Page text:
Colossal explosion challenges our understanding of gamma-ray bursts

Vue d'artiste d'étoiles à neutrons en collision[1]This artist's impression shows a kilonova produced by the collision of two neutron stars.  By studying the consequences of a long gamma-ray burst (GRB), two independent teams of astronomers using a multitude of telescopes in space and on Earth, including the Gemini North Telescope in Hawai'i and the Gemini South Telescope in Chile, discovered the unexpected characteristics of a kilonova, the colossal explosion triggered by the collision of neutron stars.  Credit: NOIRLab/NSF/AURA/J.  da Silva/space engine</p data-recalc-dims=

The International Gemini Observatory discovers startling evidence of colliding neutron stars after probing the aftermath of a gamma-ray burst.

While investigating the aftermath of a long gamma-ray burst (GRB), two independent teams of astronomers using a multitude of telescopes in space and on Earth discovered the unexpected characteristics of a kilonova. This is the colossal explosion triggered by the collision of neutron stars. This finding challenges the prevailing theory that long GRBs come exclusively from supernovae, the end-of-life explosions of massive stars.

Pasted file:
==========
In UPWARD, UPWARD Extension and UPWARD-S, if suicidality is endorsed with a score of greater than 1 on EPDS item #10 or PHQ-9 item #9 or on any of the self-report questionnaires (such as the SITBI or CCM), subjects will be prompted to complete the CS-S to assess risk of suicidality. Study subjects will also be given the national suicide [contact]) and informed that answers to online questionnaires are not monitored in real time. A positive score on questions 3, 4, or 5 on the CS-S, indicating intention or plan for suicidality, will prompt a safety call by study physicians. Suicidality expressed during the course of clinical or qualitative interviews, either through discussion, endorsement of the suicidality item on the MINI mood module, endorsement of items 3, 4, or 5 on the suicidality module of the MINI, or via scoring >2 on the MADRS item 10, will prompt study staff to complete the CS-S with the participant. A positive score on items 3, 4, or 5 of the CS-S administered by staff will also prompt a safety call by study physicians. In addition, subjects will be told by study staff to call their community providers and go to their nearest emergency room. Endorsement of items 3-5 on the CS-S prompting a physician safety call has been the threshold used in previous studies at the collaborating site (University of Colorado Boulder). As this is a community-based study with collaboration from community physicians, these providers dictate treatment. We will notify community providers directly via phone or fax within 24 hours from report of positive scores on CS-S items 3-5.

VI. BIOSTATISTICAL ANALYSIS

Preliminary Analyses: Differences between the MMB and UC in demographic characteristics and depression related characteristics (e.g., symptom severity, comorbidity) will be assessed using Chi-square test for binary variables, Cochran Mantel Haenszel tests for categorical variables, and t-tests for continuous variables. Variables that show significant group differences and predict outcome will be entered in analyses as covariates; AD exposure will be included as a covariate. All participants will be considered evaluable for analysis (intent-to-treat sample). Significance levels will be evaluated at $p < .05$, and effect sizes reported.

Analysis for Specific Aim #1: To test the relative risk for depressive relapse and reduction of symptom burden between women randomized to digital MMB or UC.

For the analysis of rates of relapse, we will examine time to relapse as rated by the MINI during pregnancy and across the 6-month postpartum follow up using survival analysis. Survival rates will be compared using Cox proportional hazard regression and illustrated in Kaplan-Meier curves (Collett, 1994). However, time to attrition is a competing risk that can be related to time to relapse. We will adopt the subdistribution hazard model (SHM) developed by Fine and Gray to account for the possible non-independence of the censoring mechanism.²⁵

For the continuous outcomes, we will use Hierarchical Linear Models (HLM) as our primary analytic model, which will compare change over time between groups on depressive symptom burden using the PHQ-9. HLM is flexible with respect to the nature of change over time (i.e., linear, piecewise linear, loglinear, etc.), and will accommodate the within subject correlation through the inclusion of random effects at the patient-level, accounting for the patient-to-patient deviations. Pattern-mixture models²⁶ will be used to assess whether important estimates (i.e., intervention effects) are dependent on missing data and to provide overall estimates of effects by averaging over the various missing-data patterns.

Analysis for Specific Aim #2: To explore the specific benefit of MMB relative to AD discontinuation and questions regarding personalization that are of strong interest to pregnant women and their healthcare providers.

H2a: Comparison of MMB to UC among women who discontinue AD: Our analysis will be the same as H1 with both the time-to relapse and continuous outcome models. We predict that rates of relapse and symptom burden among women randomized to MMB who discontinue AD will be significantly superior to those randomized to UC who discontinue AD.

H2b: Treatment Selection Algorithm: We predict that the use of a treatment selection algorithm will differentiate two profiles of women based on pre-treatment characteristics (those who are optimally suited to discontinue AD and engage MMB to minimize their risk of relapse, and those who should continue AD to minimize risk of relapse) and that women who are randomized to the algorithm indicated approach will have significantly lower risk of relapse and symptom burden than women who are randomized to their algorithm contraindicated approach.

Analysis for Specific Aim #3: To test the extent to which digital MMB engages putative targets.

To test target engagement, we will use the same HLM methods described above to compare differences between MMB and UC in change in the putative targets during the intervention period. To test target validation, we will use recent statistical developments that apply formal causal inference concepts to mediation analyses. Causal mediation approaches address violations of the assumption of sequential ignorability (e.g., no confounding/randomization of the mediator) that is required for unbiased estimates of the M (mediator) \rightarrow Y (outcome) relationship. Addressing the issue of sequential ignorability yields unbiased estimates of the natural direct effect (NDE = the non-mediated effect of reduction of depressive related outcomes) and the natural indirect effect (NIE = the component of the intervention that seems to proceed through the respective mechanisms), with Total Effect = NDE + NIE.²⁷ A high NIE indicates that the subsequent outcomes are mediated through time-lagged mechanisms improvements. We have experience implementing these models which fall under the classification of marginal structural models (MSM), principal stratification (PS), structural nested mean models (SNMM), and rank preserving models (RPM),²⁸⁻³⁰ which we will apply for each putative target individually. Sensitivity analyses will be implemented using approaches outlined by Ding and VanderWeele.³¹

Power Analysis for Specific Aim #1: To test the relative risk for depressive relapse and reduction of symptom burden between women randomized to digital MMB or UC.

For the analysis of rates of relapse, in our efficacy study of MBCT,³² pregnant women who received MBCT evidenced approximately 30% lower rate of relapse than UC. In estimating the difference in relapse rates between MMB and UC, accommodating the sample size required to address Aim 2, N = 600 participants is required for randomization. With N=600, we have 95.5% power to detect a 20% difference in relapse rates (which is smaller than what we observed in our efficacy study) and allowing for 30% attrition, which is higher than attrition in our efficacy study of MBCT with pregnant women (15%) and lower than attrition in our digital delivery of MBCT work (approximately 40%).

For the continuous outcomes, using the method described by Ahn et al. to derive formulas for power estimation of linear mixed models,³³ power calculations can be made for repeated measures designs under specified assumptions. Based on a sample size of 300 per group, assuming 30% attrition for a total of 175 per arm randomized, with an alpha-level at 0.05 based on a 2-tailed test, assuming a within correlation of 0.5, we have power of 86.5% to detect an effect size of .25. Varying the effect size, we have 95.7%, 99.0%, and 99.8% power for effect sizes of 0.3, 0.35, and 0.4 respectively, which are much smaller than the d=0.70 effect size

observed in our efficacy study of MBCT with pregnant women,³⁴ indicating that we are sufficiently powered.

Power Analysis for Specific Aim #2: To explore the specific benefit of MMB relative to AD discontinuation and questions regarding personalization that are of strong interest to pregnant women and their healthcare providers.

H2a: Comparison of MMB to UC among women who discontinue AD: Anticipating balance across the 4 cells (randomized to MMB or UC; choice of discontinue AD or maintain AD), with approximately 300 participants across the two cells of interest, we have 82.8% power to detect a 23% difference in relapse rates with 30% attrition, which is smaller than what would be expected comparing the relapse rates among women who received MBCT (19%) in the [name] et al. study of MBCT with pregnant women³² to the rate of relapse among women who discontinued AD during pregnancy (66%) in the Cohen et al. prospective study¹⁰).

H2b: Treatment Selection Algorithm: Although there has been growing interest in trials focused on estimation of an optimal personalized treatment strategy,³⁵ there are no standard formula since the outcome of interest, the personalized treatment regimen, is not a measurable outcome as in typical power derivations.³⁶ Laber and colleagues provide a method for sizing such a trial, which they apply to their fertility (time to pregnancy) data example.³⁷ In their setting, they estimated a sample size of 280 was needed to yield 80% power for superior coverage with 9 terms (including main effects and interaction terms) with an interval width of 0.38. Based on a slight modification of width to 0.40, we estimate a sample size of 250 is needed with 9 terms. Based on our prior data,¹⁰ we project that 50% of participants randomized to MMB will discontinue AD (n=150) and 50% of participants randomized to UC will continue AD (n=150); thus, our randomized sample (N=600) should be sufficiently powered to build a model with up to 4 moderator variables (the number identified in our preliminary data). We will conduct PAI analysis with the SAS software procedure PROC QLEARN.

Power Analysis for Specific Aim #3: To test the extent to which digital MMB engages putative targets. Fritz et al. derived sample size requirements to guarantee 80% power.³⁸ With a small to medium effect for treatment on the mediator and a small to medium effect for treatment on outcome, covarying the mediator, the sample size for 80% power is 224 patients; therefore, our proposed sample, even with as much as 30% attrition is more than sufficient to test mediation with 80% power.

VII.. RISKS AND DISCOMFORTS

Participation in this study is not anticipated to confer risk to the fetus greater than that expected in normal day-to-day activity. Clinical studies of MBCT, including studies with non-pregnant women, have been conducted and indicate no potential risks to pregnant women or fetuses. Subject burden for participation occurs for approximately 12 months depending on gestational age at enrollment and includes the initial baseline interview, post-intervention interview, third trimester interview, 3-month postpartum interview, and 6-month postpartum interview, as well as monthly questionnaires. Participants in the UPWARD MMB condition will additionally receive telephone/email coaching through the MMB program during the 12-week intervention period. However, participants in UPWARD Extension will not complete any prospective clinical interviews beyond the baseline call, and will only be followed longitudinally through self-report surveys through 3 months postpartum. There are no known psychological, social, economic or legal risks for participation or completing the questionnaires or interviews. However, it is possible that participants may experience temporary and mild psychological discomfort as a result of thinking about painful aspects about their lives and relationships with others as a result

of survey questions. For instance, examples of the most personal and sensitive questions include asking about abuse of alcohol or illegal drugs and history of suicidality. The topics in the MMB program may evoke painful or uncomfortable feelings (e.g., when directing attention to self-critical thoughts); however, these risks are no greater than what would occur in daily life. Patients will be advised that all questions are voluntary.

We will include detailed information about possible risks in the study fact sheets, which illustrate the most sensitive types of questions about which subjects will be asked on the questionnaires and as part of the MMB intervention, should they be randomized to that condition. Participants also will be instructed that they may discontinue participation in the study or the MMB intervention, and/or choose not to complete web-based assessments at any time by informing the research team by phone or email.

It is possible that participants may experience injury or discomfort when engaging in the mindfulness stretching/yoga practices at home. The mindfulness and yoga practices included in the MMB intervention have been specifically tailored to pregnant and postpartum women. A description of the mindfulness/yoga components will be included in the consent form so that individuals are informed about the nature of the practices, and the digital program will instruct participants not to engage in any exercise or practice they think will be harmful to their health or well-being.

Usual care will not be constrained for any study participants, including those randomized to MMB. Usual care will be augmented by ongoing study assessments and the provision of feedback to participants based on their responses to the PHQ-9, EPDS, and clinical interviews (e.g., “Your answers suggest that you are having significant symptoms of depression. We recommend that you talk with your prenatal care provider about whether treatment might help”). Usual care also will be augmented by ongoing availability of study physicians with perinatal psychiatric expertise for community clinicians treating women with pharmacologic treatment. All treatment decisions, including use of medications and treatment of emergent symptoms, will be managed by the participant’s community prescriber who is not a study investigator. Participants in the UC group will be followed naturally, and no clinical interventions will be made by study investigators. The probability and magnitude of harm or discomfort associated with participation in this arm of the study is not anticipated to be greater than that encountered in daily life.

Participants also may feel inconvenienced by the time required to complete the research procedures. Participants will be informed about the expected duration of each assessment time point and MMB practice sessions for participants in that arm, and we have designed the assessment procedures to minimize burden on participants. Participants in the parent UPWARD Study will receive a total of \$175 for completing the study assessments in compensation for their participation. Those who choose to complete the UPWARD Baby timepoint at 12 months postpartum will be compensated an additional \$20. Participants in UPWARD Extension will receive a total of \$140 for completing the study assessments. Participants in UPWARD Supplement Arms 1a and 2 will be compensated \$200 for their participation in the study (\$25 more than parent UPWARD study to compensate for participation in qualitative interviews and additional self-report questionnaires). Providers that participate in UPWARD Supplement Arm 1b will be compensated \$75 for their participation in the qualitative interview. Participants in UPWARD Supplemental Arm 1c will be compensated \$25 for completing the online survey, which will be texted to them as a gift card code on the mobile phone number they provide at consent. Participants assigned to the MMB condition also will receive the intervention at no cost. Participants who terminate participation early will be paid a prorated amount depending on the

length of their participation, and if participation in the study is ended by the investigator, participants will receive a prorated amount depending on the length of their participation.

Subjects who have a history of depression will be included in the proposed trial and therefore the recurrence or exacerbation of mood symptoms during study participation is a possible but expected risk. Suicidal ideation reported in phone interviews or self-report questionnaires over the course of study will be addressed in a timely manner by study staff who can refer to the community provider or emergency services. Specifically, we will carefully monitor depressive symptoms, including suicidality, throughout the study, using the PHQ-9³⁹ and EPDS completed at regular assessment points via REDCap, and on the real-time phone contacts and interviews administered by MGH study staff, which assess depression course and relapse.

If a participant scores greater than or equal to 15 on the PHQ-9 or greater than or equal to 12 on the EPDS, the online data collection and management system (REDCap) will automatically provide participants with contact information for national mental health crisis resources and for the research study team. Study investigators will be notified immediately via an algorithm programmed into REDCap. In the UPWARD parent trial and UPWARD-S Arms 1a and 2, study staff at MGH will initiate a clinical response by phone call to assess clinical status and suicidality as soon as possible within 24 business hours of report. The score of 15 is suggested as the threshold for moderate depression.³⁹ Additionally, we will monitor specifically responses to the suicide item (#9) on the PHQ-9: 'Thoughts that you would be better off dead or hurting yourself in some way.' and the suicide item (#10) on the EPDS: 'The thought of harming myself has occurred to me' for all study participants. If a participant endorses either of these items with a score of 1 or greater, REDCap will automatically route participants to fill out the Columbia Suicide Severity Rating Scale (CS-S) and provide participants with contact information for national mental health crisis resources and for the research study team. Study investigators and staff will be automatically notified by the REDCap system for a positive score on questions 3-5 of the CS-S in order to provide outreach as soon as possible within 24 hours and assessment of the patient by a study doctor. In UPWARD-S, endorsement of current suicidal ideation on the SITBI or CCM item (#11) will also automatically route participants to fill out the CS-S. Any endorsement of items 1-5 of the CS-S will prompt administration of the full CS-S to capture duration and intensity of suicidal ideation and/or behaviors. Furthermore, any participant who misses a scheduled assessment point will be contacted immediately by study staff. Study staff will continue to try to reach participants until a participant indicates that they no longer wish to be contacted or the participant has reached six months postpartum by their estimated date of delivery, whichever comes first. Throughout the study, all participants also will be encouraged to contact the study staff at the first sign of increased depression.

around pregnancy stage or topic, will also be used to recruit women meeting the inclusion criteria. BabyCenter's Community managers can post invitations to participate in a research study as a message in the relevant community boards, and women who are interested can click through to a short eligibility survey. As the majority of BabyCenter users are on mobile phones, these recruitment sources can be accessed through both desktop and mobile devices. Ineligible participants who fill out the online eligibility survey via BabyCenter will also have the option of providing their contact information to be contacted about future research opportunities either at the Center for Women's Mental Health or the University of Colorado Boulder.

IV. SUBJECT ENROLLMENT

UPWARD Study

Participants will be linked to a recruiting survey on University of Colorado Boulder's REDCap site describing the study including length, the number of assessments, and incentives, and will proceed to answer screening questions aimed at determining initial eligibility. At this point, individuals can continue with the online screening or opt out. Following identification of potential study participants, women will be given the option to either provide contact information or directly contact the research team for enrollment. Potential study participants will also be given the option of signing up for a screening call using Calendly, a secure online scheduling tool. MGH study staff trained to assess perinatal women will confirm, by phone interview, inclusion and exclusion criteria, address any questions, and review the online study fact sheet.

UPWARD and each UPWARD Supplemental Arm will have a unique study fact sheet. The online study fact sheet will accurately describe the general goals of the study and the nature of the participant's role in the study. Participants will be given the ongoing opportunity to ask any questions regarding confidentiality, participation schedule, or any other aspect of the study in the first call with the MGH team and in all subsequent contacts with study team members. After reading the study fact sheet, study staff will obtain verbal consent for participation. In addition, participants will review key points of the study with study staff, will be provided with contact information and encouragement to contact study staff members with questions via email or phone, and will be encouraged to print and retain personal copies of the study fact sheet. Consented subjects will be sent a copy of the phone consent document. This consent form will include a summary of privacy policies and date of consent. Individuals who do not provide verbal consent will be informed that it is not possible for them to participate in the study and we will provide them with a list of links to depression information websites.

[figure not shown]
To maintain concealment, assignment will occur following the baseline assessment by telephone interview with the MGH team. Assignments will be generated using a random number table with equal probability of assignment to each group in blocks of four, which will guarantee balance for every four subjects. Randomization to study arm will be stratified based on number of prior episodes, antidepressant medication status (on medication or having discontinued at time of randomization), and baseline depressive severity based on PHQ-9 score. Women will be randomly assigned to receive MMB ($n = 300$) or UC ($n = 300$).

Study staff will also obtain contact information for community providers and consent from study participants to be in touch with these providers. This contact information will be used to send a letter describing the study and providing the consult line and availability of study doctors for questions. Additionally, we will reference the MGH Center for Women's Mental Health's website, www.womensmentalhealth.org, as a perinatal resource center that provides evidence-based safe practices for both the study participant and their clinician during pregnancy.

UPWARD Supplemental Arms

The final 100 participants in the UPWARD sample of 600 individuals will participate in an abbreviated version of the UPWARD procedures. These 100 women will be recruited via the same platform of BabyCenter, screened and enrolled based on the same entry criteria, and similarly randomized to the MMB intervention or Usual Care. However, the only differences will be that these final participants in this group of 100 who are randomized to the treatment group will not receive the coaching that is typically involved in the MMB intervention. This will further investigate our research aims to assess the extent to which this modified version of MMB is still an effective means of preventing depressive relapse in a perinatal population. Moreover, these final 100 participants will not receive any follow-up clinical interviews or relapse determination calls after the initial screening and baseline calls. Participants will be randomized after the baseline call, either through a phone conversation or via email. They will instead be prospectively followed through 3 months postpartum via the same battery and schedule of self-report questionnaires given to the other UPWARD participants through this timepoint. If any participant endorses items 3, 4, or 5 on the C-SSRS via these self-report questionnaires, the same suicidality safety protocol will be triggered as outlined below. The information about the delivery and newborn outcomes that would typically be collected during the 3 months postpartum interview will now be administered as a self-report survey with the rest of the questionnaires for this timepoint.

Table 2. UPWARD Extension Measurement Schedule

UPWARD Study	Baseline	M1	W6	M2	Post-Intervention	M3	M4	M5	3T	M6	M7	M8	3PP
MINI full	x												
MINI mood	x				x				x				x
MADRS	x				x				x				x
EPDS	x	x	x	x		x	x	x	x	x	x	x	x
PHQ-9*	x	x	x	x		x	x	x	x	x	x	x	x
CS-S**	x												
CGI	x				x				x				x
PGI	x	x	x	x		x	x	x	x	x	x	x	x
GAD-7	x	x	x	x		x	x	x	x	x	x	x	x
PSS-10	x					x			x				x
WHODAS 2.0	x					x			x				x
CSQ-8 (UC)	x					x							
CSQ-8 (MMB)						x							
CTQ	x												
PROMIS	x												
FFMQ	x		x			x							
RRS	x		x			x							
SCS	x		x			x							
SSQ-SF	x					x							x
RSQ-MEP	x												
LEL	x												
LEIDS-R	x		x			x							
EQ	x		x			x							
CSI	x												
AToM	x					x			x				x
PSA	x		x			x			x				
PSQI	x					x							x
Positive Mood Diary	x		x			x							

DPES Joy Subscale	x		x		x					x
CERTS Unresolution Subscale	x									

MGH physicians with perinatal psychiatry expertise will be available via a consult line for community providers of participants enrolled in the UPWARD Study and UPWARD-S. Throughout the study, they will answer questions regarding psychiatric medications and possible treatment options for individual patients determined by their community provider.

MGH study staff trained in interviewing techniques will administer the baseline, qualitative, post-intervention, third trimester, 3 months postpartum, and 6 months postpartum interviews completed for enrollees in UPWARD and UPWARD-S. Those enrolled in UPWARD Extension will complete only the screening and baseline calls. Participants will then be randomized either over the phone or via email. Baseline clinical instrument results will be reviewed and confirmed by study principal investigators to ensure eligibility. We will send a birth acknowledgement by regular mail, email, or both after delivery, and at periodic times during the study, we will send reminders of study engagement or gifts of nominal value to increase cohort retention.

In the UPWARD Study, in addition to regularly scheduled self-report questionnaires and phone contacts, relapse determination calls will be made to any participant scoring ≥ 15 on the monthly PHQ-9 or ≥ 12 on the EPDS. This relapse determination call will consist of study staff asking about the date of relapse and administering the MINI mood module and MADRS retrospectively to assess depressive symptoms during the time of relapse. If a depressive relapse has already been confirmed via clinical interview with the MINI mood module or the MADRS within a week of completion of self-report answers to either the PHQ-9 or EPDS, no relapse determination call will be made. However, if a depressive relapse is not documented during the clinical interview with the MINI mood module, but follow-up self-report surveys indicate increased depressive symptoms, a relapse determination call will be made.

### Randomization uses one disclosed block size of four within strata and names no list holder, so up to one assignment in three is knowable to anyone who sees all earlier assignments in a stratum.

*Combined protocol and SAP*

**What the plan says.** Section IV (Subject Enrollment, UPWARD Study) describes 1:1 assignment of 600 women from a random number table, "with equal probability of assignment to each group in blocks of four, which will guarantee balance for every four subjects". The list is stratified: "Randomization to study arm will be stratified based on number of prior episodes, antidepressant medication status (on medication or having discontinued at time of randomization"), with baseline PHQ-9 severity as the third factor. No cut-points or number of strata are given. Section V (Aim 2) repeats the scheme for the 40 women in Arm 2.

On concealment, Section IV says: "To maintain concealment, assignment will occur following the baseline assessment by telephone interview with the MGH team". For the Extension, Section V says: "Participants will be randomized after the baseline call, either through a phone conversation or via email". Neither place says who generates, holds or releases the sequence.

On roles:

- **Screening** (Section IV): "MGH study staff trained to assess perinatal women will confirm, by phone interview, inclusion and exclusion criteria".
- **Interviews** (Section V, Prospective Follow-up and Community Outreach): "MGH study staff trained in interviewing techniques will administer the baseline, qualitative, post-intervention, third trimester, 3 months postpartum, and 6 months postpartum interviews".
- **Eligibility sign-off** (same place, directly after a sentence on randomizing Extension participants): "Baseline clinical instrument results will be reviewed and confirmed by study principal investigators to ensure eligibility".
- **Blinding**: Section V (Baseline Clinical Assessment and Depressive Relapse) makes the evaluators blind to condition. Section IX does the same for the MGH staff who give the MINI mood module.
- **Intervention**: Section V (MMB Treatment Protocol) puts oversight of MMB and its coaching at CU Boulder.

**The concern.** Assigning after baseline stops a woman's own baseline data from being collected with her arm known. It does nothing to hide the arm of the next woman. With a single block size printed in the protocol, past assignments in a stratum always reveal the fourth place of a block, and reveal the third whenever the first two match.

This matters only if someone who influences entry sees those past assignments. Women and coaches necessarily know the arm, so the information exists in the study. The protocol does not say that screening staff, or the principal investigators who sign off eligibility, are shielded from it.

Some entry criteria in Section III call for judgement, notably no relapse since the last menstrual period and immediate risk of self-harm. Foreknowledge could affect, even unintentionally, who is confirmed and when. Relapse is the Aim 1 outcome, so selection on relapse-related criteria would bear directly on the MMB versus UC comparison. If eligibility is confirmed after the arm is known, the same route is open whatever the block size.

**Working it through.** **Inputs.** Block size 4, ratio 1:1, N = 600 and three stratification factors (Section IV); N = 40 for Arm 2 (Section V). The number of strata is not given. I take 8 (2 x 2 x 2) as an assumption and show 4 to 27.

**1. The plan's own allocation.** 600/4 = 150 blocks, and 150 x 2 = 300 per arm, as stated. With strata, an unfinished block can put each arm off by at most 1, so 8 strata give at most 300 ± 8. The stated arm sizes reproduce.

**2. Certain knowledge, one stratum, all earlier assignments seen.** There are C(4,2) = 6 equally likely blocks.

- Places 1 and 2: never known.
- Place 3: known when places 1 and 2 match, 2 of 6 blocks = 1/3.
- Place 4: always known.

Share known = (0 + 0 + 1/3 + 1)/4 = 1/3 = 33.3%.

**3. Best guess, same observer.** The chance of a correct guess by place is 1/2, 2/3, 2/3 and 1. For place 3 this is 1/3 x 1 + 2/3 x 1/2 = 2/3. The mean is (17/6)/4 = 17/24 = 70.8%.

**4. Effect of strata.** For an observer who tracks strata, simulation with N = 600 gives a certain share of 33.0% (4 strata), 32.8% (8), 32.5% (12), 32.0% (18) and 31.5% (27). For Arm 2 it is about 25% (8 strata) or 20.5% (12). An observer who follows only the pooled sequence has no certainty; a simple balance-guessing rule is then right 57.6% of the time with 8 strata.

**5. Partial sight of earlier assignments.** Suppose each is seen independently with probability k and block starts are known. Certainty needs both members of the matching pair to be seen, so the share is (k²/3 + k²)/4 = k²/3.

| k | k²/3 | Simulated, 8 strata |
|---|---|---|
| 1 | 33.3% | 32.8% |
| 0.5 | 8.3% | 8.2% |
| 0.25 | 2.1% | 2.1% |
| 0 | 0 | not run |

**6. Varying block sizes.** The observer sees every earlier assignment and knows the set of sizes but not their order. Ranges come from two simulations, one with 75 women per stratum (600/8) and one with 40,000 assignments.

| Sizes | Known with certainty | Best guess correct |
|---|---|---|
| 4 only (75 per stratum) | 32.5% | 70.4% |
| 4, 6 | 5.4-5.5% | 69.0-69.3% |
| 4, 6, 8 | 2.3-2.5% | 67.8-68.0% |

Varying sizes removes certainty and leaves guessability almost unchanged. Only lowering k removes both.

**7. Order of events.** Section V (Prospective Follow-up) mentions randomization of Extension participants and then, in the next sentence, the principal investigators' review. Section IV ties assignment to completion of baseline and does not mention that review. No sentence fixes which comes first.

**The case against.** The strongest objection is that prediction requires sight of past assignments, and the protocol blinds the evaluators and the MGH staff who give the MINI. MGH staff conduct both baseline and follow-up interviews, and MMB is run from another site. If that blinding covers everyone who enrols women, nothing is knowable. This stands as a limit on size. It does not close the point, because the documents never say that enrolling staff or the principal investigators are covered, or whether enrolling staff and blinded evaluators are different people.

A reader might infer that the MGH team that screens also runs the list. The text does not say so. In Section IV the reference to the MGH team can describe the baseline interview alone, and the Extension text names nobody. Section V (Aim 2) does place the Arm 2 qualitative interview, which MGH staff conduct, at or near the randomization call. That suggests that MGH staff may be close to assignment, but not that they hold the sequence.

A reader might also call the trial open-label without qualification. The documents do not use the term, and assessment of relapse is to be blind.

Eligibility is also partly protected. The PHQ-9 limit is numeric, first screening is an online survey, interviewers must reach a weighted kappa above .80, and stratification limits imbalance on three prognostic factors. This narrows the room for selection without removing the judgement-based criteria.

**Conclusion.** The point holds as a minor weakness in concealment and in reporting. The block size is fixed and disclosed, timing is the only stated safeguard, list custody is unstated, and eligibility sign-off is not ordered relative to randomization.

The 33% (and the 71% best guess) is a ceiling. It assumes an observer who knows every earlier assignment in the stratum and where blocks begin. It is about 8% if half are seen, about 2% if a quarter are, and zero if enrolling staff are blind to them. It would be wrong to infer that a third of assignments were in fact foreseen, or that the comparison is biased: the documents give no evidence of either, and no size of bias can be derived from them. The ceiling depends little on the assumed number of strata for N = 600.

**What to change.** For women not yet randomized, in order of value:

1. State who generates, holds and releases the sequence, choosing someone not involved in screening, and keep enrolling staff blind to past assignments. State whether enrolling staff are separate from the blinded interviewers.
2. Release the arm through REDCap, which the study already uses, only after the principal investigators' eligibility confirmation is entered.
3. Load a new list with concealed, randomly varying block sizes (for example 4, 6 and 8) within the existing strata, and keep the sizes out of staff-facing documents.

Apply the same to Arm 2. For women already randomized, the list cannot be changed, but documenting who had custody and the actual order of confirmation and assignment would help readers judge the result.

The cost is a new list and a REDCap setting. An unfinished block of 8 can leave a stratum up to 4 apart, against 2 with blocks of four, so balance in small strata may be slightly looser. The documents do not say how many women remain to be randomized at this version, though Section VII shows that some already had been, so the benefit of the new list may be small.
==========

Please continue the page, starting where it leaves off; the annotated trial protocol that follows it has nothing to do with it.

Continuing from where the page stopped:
Gamma-ray bursts (GRBs) are the most energetic explosions in the Universe. They come in two varieties, long and short. Long GRBs, which last from a few seconds to a minute, form when a star at least 10 times the mass of our Sun explodes in supernova. Short GRBs, which last less than two seconds, occur when two compact objects, such as two neutron stars or a neutron star and one black holecollide to form a kilonova.

By observing the aftermath of a long GRB detected in 2021, two independent teams of astronomers have found the startling signs of a neutron star merger rather than the expected signal of a supernova. This surprising result marks the first time that a kilonova has been associated with a long GRB and challenges our understanding of these phenomenally powerful explosions.

Gemini North and Hubble Annotated GRB Afterglow Image

This Gemini North image, superimposed on an image taken with the Hubble Space Telescope, shows the telltale near-infrared afterglow of a kilonova produced by a long GRB (GRB 211211A). This finding challenges the prevailing theory that long GRBs come exclusively from supernovae, the end-of-life explosions of massive stars. Credit: Gemini International Observatory/NOIRLab/NSF/AURA/M. Zamani; NASA/ESA